The San Francisco Police Department was finally given a break Wednesday after debates over their funding continued for the third day in the Board of Supervisors’ Budget and Finance committee.
After losing funding for tasers on Monday, SFPD won approval for money to hire and train 250 police officers over the next four years. In the first two fiscal years, that would entail funding three police academy classes of 50 officers, at a whopping cost of $7 million apiece. The classes would bring the total number of SFPD officers to 2,021 by 2020.
Chief Bill Scott broke down the 250 officers into several areas that he said need support. He requested 73 new officers for foot beat patrols citywide, 10 to investigate burglaries, 38 dedicated to ending serial crimes (such as auto break-ins), 22 to oversee station-specific investigative teams, and 95 for the department’s “Healthy Streets” program, which works to address homelessness (often, notably, by sweeping tent encampments from one street corner to another).
Scott used a Rand study to justify his staffing desires, arguing that training and deploying 50 new police officers would yield nearly $19 million in crime reductions.
But committee members challenged that theory. Supervisor Sandra Lee Fewer said the breakdown and Rand study was not an adequate workload analysis, asking Scott why the round, even number of 250 was chosen.
“We are taking a leap of faith without a workload analysis that you say you need 250 officers to do this work in two years,” she said. “I don’t think we have a deep analysis of the workload. I’m sorry that analysis is not done yet. But…That needs to be done for us to make a sound financial or fiscal decision.”
Fewer and Supervisor Norman Yee also pressed the department about how many trained officers who have gone through the academy are being used for desk jobs that could be done by civilians instead. A Budget and Legislative Analyst report requested by Yee identified 202 positions; SFPD found 21, though later admitted they could potentially expand that number to 68.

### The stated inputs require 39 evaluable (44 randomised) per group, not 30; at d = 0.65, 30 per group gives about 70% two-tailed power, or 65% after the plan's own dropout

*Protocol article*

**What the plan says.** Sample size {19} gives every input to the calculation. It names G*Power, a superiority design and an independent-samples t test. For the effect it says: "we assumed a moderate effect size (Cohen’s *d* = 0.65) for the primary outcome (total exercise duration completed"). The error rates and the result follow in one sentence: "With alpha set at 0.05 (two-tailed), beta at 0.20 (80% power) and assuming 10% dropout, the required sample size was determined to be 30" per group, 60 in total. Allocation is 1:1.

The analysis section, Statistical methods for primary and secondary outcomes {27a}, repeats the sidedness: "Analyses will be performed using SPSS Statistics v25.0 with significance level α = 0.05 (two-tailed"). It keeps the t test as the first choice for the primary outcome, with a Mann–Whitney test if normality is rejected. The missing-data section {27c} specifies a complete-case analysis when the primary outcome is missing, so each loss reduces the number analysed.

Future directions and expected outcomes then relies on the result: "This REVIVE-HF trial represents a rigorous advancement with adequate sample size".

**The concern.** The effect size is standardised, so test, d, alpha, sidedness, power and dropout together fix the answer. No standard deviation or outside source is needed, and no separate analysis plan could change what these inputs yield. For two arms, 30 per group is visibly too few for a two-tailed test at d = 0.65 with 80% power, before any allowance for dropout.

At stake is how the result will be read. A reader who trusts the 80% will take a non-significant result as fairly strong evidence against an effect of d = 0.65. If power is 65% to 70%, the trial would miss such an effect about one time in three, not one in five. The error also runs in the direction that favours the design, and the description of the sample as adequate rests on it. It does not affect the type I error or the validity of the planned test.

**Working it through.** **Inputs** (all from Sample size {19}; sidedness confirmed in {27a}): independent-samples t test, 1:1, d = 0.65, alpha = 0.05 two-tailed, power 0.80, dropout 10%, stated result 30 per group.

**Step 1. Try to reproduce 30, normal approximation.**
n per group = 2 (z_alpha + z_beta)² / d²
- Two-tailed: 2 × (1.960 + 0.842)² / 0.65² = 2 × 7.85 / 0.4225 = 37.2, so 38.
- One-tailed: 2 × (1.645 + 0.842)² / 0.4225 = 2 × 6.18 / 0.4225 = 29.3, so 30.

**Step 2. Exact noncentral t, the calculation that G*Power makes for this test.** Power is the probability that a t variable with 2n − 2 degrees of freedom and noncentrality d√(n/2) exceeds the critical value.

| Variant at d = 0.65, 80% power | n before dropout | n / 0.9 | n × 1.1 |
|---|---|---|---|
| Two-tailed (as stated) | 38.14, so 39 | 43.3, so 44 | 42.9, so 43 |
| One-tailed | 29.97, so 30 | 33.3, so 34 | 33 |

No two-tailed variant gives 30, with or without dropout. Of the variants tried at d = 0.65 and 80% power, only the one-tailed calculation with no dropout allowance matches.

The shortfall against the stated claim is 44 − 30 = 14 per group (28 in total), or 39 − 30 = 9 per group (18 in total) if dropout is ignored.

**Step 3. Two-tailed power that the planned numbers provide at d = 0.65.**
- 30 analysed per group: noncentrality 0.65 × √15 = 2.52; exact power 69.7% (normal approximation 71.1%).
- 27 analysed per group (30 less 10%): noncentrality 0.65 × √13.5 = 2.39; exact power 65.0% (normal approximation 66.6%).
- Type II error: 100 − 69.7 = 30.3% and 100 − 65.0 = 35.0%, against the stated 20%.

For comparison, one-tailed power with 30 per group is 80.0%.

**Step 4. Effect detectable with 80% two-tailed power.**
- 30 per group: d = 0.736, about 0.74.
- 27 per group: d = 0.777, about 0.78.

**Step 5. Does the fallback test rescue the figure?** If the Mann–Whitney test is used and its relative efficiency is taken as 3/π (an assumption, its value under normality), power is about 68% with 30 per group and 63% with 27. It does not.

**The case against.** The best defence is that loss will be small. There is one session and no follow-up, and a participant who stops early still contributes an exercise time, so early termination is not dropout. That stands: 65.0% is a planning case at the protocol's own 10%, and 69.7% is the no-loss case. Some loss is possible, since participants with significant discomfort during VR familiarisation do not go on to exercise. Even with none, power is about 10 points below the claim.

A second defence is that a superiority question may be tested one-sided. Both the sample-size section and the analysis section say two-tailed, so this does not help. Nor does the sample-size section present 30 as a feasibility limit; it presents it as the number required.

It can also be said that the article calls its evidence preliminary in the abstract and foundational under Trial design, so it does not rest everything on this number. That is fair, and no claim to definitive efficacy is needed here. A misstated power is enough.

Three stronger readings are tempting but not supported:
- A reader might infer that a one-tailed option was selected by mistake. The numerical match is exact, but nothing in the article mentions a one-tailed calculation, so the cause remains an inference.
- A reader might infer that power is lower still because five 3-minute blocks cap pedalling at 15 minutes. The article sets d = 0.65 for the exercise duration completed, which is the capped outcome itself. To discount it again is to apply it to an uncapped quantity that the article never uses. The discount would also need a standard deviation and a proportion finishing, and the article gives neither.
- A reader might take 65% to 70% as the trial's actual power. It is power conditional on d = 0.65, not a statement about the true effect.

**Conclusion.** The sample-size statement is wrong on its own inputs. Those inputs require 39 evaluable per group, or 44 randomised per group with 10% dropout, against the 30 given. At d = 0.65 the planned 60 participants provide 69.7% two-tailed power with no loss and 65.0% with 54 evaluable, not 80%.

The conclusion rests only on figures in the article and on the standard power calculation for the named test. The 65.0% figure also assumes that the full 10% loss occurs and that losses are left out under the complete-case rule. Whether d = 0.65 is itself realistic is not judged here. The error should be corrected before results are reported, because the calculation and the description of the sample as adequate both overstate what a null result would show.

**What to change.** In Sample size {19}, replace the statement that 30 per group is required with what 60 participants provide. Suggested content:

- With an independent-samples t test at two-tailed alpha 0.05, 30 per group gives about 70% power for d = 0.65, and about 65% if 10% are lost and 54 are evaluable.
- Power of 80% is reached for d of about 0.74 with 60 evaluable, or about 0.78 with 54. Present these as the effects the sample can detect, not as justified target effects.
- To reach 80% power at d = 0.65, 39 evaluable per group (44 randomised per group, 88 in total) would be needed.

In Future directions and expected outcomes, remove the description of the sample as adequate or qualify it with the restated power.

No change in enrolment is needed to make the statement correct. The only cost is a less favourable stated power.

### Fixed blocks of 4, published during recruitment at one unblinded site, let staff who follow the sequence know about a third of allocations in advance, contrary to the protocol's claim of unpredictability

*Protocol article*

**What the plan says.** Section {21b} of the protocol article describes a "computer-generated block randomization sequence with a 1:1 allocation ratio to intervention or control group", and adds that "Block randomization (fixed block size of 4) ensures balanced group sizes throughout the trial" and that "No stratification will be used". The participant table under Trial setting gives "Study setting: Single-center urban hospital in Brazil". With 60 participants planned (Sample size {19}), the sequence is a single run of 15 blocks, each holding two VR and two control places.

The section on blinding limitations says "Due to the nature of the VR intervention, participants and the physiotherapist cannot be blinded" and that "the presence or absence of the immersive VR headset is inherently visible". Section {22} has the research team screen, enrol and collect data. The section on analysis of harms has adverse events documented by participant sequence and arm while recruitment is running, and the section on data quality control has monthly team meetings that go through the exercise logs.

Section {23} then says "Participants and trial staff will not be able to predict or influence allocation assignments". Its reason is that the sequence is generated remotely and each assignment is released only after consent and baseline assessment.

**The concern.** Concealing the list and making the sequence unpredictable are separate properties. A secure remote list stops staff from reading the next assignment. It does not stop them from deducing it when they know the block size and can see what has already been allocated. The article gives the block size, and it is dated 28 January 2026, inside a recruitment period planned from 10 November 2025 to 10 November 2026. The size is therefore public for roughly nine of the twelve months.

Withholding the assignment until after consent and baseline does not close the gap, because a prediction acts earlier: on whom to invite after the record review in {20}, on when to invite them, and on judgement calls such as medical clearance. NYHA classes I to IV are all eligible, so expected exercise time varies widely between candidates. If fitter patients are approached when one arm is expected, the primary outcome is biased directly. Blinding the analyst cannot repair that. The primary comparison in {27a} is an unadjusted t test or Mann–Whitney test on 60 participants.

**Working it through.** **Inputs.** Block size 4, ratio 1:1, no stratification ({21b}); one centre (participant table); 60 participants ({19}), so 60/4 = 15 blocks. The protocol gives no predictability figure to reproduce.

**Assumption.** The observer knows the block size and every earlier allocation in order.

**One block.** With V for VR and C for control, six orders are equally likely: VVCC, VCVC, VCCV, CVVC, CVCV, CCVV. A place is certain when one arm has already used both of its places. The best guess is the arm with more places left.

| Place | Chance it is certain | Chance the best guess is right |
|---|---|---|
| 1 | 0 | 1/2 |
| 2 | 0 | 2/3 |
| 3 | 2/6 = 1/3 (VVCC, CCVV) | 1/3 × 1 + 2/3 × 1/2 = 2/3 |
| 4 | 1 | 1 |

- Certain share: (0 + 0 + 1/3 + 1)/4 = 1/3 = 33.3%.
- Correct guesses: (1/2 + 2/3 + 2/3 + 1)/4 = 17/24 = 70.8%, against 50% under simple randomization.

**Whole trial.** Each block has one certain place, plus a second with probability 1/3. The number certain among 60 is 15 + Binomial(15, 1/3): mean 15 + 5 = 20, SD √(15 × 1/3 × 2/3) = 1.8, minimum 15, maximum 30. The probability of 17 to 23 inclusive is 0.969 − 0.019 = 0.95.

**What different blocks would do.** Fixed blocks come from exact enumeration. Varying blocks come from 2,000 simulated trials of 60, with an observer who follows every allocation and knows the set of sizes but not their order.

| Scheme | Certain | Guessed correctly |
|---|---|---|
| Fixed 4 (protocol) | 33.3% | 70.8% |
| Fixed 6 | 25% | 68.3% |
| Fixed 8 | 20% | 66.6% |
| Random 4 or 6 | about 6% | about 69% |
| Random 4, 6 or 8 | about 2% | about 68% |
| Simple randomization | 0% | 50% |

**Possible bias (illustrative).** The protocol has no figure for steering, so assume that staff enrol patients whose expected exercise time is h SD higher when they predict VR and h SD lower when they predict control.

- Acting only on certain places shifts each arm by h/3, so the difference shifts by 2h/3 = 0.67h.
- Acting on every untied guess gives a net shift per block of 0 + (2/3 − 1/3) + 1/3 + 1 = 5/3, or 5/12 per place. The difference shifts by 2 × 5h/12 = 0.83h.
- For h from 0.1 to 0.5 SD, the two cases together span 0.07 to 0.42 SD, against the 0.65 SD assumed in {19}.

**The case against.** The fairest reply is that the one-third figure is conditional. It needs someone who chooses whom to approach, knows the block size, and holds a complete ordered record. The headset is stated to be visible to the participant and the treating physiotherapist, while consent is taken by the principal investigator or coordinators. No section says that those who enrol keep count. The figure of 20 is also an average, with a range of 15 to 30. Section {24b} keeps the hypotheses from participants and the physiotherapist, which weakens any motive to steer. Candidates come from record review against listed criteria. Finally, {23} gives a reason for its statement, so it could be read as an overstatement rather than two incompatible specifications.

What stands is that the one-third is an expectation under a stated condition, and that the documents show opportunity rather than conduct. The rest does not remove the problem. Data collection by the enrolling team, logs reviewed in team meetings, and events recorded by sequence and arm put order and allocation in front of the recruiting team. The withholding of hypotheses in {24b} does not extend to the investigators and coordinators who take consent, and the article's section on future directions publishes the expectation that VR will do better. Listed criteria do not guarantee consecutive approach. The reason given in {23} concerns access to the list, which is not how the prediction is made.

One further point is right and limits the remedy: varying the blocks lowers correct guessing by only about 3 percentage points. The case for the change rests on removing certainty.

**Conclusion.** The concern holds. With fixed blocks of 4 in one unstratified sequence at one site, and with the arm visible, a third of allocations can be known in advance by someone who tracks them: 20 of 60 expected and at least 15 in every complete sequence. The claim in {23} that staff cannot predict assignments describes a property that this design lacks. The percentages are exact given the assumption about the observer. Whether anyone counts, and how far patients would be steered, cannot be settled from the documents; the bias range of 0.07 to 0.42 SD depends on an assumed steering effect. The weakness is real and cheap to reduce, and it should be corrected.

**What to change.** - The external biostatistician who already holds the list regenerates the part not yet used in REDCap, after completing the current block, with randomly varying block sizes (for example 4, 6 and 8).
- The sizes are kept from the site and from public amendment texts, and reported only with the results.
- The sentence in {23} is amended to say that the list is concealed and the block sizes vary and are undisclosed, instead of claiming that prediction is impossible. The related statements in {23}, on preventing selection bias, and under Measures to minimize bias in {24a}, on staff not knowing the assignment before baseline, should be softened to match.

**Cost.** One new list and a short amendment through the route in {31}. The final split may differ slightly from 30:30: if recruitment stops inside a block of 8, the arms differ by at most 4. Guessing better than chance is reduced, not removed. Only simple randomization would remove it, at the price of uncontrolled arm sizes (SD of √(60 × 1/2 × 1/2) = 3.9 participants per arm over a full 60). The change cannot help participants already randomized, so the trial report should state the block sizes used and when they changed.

Yee questioned why Scott, who repeatedly said that he needed officers immediately, doesn’t view civilization as an immediate solution.
“It’s a process, it’s going to take a little bit of time,” said Scott. “The civilianization is not an immediate thing. We have to first identify the positions, then work with HR, then get it funded through the budget… We’re not going to save anytime with civilianization.”
Committee Chair Malia Cohen played hardball during Friday and Monday’s hearings, attacking SFPD’s requests at every turn.
“I’m of a belief that throwing more police at a problem doesn’t solve the problem,” Cohen said on Monday. “We haven’t had one modicum of discussion on how we increase our training program or our community partnerships.”
But she flip-flopped dramatically on Wednesday, contradicting many of her prior criticisms of the department and its requests for new officers.
“It’s the newer younger officers that are complying with the training, that are turning on their body-worn cameras. This gave me a little bit of hope. You would be a fool policing on any street in America to believe that you can get away with things,” she said, patently contradicting her prior passionate statements about the failures of the District Attorney’s office to press charges against any officers who have shot and killed citizens in the past few years. Instead, she attacked department veterans as the cause of the problem.
“Quite frankly, it’s time to let the old guard go, particularly the old guard that holds onto racist, sexist, and homophobic text messages. We have a response to flush out the department to bring in fresh blood, so we can have a culture, not of a warrior mentality but a guardian mentality, and that’s going to take a shift from the top down.”
In the end, she made a motion to approve the funding, which won the approval of everyone on the committee but Fewer, who would have preferred to cut one of the academy classes and part of the $4.5 million dedicated to buying new police cars, which come in at around $70,000 a piece.
While SFPD still is stuck on how to raise money for Tasers, they ended up winning big with this new budget. Let’s just hope that the new recruits live up to Cohen’s expectations.